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As coal declines, 10,000 workers remain to support 120,000 retirees

Kentucky Congressman Speaks to Miners

Rep. Andy Barr, a Kentucky Republican, speaks to a crowd of thousands of retired coal miners who came to Washington by the bus load to push lawmakers to vote on a bill that would save their pension and health care benefits.
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Rep. Andy Barr, a Kentucky Republican, speaks to a crowd of thousands of retired coal miners who came to Washington by the bus load to push lawmakers to vote on a bill that would save their pension and health care benefits.

Thousands of retired coal miners gathered near the U.S. Capitol in 96-degree weather Thursday to push Congress to save a pension fund many of them depend on that could go broke by year’s end.

Lawmakers have not reached a deal to salvage the United Mine Workers of America’s Health and Retirement Funds.

About 120,000 retired miners depend on the benefit, which averages $530 a month and keeps them from falling into poverty or onto welfare.

“There’s a lot of widows and miners in eastern Kentucky that depend on the UMWA pension for their health care,” said Joseph Hatfield of Pikeville, Kentucky, the president of the United Mine Workers Union’s Local 1511.

There’s a lot of widows and miners in eastern Kentucky that depend on the UMWA pension for their health care.

Joseph Hatfield, president, UMWA Local 1511

Hatfield was one of a group of retired miners who rented a van and drove about eight hours from eastern Kentucky to Washington to participate in the rally. Other miners came in buses from Pennsylvania, West Virginia, Illinois, Ohio and Alabama.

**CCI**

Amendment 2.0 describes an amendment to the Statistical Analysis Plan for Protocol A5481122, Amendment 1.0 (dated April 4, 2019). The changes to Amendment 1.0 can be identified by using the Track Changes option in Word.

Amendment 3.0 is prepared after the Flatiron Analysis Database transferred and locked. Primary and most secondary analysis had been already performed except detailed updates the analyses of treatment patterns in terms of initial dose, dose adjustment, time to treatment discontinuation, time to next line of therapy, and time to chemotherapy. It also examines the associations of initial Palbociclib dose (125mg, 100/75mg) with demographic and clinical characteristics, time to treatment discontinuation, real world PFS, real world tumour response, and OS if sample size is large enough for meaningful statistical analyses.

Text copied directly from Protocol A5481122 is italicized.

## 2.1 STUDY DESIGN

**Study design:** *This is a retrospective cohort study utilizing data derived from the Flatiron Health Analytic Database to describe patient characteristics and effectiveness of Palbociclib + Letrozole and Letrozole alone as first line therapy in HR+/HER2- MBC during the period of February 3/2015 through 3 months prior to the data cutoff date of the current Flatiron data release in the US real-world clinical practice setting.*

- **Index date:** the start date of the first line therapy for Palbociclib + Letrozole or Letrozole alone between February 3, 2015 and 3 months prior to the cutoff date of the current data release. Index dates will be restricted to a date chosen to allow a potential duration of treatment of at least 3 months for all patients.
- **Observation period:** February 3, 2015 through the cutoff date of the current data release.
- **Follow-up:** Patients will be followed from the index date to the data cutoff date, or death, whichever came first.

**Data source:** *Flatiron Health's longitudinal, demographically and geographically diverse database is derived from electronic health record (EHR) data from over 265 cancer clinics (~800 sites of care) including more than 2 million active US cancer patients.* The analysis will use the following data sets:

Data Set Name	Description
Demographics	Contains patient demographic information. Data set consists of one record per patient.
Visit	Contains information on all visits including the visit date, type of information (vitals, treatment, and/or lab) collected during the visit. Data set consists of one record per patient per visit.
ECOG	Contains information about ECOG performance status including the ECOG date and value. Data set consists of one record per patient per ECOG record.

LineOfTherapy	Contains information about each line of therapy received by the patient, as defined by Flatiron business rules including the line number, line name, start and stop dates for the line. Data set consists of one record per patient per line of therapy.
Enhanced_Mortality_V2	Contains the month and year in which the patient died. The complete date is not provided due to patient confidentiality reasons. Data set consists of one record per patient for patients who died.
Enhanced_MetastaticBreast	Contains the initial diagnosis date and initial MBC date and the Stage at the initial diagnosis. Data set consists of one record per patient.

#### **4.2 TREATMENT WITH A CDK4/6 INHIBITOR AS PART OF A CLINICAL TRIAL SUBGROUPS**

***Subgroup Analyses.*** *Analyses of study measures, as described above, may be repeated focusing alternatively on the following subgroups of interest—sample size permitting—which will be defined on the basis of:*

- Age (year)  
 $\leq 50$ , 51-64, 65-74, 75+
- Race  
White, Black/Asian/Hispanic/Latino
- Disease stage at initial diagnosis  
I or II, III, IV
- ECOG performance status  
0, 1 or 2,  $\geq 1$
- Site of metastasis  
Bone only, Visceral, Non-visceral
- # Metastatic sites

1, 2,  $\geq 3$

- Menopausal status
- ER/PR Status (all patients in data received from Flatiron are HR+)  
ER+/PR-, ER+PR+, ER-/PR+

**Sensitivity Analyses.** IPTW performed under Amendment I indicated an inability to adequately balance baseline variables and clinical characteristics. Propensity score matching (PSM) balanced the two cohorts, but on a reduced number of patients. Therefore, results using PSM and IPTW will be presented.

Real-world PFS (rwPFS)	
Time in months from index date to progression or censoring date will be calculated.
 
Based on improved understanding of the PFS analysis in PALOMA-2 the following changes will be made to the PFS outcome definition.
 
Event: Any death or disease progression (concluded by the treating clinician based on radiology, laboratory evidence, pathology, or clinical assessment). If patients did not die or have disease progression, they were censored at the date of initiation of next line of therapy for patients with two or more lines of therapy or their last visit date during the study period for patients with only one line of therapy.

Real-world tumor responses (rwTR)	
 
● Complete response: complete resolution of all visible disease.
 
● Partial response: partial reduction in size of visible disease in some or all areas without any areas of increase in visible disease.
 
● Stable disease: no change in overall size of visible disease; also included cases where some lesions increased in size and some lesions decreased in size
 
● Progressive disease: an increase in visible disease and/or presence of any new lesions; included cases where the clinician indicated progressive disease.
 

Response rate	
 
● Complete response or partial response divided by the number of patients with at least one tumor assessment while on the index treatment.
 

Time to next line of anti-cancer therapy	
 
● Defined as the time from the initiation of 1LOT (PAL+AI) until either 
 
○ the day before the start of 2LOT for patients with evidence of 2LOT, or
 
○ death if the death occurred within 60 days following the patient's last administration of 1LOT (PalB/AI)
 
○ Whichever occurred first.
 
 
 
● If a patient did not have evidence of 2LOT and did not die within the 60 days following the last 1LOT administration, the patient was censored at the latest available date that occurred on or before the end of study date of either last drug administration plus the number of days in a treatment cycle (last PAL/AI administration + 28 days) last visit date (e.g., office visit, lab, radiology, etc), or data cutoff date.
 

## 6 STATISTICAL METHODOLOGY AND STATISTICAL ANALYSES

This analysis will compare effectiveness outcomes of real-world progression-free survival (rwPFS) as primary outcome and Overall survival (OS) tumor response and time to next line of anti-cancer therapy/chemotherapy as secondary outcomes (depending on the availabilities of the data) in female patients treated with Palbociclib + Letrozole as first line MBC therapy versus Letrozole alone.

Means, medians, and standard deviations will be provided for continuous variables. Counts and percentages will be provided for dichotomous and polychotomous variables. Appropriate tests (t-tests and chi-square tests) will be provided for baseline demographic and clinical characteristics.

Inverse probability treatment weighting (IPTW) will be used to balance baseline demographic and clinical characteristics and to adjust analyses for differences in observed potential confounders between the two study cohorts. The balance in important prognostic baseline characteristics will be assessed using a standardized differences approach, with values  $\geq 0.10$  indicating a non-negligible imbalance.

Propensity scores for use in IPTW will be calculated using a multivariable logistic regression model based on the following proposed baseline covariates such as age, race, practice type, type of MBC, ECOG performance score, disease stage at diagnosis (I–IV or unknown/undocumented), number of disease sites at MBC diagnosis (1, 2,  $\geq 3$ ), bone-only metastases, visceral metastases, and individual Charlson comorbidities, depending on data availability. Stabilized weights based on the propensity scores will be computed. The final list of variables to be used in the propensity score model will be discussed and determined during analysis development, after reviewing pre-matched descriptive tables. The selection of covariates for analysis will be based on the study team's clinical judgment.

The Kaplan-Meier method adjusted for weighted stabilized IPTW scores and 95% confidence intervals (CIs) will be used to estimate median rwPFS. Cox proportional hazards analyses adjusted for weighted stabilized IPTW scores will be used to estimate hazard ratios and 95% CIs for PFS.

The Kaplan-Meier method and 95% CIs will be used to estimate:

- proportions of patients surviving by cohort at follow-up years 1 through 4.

Phil Smith, a union spokesman, said that at least 7,500 attended the rally and about 100 of them got arrested by U.S. Capitol Police when they sat down in a parking lot in protest.

A bipartisan group of senators proposes to rescue the pension fund with unused money from a federal mine reclamation fund, but they remain short of the 60 votes needed to move the bill forward.

A bipartisan group of senators proposes to rescue the pension fund with unused money from a federal mine reclamation fund, but they remain short of the 60 votes needed to move the bill forward.

The Senate version of the Miners Protection Act has the support of 46 Democrats and eight Republicans, according to its lead sponsor, Sen. Joe Manchin, a West Virginia Democrat.

In May, Manchin sent a letter to Senate Majority Leader Mitch McConnell, R-Ky., asking for a vote on the bill by the end of the summer.

The Senate Finance Committee would have to approve the bill before it goes to the full Senate, and then the House of Representatives.

Many of the country’s biggest coal producers are in bankruptcy and may be able to shed their pension obligations under restructuring, putting pressure on the 70-year-old fund.

Many of the country’s biggest coal producers are in bankruptcy and may be able to shed their pension obligations under restructuring, putting pressure on the 70-year-old fund.

There are only 10,000 active workers to support 120,000 retirees, and 60 percent of the beneficiaries work for coal companies that are no longer in business. If Congress does not rescue the pension plan, the federal Pension Benefit Guaranty Corp. would assume billions of dollars in liabilities.

Retired miners could see their benefits cut, putting a strain on entire families.